He also got laughs from the audience when he called McCain’s health care reform proposals, “the ultimate bridge to nowhere,” referencing the federal funding for an Alaska public works project that Palin has claimed she both supported and opposed as Alaska governor (she might not have liked it, but Alaska state government kept the federal funds intended for it – even though the bridge was never built).
Biden sought out the gay voter bloc, noting that Obama would support giving gay people identical measures when it comes to property benefits and ownership, and insurance benefits, while Palin said she is concerned about “redefining” the concept of marriage as something other than a heterosexual ideal.
When it comes to the U.S. military effort in Iraq, Palin said she is confident that the military people in charge of the effort knew what they were doing, and she attacked Obama for the way in which he has been critical of the war effort, saying his proposals amount to “surrender,” adding later, “John McCain knows how to win a war.”
BUT THE QUESTION was about what plan the candidate would support to end the war. “I didn’t hear a plan,” Biden said of Palin’s rhetoric.
“Barack Obama and I agree on one thing, you have to have a timeline to bring the war to an end,” Biden said, adding that a goal of 16 months to end U.S. involvement would be set. “We will end this war. For John McCain, there’s no end in sight to end this war.”
There’s also the degree to which Palin was good at parroting Republican campaign rhetoric. Her attack on Obama’s willingness to meet with hostile leaders of countries such as Iran and Cuba was almost word-for-word the same as what McCain said straight to Obama’s face when the two debated last week in Oxford, Miss.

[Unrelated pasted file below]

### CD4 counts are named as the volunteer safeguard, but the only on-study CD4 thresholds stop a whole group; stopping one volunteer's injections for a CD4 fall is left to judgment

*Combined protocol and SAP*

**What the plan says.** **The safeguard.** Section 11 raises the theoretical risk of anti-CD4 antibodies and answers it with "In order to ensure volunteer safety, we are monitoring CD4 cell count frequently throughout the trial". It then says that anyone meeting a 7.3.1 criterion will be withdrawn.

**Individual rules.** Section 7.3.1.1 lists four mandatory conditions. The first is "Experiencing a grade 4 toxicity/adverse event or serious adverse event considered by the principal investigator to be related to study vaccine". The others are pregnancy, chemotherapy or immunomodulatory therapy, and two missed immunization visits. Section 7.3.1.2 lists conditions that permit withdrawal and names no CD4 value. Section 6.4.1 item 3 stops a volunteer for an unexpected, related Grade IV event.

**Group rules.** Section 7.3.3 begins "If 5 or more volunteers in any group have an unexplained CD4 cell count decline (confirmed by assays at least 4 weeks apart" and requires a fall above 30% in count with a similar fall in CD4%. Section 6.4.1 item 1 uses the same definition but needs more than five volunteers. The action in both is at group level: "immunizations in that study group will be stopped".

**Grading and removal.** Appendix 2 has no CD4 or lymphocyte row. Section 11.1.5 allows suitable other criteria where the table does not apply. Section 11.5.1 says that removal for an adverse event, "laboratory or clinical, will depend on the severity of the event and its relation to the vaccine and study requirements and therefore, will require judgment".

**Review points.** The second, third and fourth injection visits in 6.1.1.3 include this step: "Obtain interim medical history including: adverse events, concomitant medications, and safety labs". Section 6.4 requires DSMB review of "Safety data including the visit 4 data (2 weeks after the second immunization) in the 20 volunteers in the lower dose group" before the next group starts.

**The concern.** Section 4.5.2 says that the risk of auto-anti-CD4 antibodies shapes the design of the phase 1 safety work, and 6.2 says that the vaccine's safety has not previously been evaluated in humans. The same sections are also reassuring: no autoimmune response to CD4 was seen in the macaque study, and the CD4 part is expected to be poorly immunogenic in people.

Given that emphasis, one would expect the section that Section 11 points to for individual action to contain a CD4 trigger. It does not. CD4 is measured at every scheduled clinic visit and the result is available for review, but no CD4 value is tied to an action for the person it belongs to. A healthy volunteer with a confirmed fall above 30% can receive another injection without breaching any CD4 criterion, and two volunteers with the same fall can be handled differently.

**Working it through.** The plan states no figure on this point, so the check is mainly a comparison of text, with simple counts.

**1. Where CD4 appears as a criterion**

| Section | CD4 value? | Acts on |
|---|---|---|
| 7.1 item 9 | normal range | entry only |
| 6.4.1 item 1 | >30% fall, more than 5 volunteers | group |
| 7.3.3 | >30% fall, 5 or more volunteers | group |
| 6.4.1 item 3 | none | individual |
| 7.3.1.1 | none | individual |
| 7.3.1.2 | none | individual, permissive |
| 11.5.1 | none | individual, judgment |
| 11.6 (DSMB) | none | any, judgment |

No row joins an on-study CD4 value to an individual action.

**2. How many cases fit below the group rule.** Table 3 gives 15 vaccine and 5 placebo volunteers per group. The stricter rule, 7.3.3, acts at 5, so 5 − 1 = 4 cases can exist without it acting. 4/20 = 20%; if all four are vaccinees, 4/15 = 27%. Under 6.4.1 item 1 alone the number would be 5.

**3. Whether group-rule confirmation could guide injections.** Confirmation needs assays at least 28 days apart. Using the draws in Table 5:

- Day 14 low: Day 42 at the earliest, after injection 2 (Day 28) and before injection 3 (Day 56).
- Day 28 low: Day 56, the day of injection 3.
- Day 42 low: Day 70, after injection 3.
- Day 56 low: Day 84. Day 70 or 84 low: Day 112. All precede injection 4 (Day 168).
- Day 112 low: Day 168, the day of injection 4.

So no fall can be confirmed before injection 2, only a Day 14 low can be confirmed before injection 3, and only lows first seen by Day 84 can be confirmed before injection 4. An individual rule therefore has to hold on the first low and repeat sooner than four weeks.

She even took her shot (ever-so-briefly and discretely) at distancing McCain/Palin from the George W. Bush presidency (which a Gallup Organization poll released this week said only had the support of 27 percent of the American people), saying a McCain administration “will learn from the mistakes of this administration and others.”
SO WHAT DID we, the potential electorate, learn from this?
We got rhetorical ammunition to confirm the impressions we already had of the candidates. The people who are desperate to believe that Sarah Palin is a legitimate candidate (or who despise the concept of an Obama presidency that much) will find some quips they will repeat amongst themselves, while Biden backers will praise his use of facts.
If anything, the most significant point that anyone got out of actually watching the debate Thursday night was a chance to see the raw material upon which comedian Tina Fey will base her next routine on “Saturday Night Live” where she impersonates Palin.
How much do you want to bet that watching the upcoming sketch will be more interesting than viewing the debate itself?
EDITOR’S NOTES: John McCain was just like a whole lot of other geeky people with an interest in electoral politics. He spent (http://voices.washingtonpost.com/the-trail/2008/10/02/mccain_will_watch_palin_from_d.html) Thursday night in a Denver hotel room camped in front of a television to watch the candidate debate.
Some figures about just how popular Sarah Palin (who wore a bigger U.S. flag lapel pin on Thursday than did Joe Biden) is these days with the electorate, or at least the portion of the electorate (http://blogs.chicagotribune.com/news_columnists_ezorn/2008/10/how-palin-can-r.html) that was surveyed.
For those of you who need to see Dan Quayle’s most memorable moment over and over (http://www.youtube.com/watch?v=O-7gpgXNWYI) and over again.